HR abroad: Jessica Hill in Osaka, Japan


My ‘usual’ job is in HR at a manufacturing plant in Sydney with AstraZeneca, but when I was given the opportunity to participate in a professional exchange in Osaka, Japan, I jumped at the chance. As soon as I boarded the plane at Sydney airport, I knew I was going on an adventure, and it wasn’t just the three Japanese Airline staff who lined up beside the plane to bow and wave as the plane taxied out of the gate. This exchange was with the HRBP of our Japan Operations team and gave me the fantastic opportunity to immerse myself in the Japanese way of life in Osaka by living and working there for five weeks.Jessica Hill in Osaka, Japan HR

I have holidayed in Japan before, so I was familiar with the culture and thought I knew what to expect. What I quickly learned was that holidaying somewhere and living there, even temporarily, requires an entirely different mindset. Things that are overlooked, trivial, interesting and exciting while on holiday can become apparent, overwhelming and maybe not quite as exciting when you’re semi-permanent and attempting to settle.

Osaka is a mix of ancient and modern: a city where pachinko halls sit alongside traditional Japanese bath houses, both right around the corner from a department store basement filled with some of the most confusing and enticing food I’ve ever seen.

The changes go beyond the obvious, though, which is something I learned once I started work. While things have begun to change in Japan, many of the old workplace traditions still hold true. It was not so long ago that promotions and salary increases were awarded based on age and tenure, not performance.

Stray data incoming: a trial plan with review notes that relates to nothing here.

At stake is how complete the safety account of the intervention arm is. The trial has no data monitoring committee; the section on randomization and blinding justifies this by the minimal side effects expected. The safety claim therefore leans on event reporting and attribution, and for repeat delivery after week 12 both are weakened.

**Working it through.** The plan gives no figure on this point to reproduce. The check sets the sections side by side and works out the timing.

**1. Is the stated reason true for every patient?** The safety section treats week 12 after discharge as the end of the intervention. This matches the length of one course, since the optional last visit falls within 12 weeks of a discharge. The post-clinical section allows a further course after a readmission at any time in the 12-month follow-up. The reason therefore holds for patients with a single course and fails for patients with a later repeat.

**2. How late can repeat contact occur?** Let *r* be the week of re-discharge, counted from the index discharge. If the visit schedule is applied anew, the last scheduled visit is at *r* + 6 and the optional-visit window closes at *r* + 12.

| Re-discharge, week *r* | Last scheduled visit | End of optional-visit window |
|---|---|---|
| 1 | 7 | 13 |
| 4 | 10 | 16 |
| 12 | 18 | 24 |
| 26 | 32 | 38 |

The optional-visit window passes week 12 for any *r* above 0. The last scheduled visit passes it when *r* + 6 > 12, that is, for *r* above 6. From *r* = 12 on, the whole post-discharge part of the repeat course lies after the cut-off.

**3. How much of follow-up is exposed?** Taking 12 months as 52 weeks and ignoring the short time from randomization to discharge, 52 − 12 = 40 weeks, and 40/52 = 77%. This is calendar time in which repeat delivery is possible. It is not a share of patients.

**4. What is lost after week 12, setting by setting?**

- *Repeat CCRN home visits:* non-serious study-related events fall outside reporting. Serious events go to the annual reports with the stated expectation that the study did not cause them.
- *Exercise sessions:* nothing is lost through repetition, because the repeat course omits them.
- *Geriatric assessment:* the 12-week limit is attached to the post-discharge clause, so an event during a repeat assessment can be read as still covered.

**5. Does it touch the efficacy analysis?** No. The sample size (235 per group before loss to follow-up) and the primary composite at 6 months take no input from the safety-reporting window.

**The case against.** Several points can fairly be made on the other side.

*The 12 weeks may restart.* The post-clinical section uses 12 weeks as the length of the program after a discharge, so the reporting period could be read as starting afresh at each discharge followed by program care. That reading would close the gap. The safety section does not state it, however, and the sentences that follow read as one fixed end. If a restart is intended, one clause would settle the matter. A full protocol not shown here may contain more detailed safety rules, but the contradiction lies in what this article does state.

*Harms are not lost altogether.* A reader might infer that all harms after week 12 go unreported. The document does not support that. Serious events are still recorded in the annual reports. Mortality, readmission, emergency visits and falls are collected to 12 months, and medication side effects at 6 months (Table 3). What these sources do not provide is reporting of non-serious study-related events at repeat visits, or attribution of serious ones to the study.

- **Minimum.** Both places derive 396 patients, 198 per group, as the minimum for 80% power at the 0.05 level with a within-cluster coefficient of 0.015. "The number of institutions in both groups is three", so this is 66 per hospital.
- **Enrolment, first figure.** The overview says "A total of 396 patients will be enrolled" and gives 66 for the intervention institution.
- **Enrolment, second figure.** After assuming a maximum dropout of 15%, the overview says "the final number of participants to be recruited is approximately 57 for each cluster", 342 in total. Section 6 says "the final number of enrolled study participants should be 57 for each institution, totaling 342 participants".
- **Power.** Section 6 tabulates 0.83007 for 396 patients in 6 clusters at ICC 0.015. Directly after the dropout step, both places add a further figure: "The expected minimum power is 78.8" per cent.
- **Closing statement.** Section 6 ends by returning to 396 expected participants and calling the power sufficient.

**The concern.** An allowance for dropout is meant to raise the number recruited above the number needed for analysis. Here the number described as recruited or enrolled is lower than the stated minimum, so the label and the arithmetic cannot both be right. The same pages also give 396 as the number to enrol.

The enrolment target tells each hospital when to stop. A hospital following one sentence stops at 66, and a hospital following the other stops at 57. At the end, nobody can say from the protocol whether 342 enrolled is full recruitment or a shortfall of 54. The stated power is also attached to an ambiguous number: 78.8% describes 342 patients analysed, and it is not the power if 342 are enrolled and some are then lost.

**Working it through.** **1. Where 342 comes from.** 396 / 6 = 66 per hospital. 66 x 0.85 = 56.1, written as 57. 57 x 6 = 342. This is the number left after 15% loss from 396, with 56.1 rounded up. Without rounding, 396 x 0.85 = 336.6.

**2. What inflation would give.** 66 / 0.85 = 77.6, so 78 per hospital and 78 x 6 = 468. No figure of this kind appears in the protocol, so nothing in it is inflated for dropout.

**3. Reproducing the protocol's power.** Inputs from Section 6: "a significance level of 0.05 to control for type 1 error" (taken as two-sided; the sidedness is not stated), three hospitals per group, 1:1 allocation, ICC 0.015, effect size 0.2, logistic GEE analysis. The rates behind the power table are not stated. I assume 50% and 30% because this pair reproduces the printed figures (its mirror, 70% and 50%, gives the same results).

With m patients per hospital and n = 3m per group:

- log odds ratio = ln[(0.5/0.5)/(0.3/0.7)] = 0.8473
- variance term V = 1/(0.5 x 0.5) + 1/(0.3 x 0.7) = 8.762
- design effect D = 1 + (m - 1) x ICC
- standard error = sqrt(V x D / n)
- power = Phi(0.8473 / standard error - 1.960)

Young employees are more likely to change companies, challenge decisions and understand the concept of pay for performance. In comparison, older employees are stick with traditional Japanese business customs, and they are less likely to job hop – it wasn’t unusual to meet someone who had been working in the same role for more than 20 years. These two approaches add an additional element of complexity when attempting to evolve company culture and engage employees across all generations.

Japan is undergoing the same social transformation faced by most of the western world, where life expectancy is increasing and the workforce is ageing. As such, businesses and HR professionals there face many of the same challenges as their Australian counterparts. I learned a lot in my short time in Japan, and if you are thinking about working in HR there, here are some things to keep in mind:

  • Immigration is difficult, so look for international companies that can assist you.
  • The Japan HR society has a page in English and some useful insights into Japanese HR practices.
  • Learn some of the language! I didn’t have the time to do this before I arrived in Japan, but I am sure it would make life easier (especially supermarket shopping).
  • If you have not worked in Asia before, then be prepared for a culture shock. However, being curious and asking questions will help you find a comfortable place somewhere between both cultures.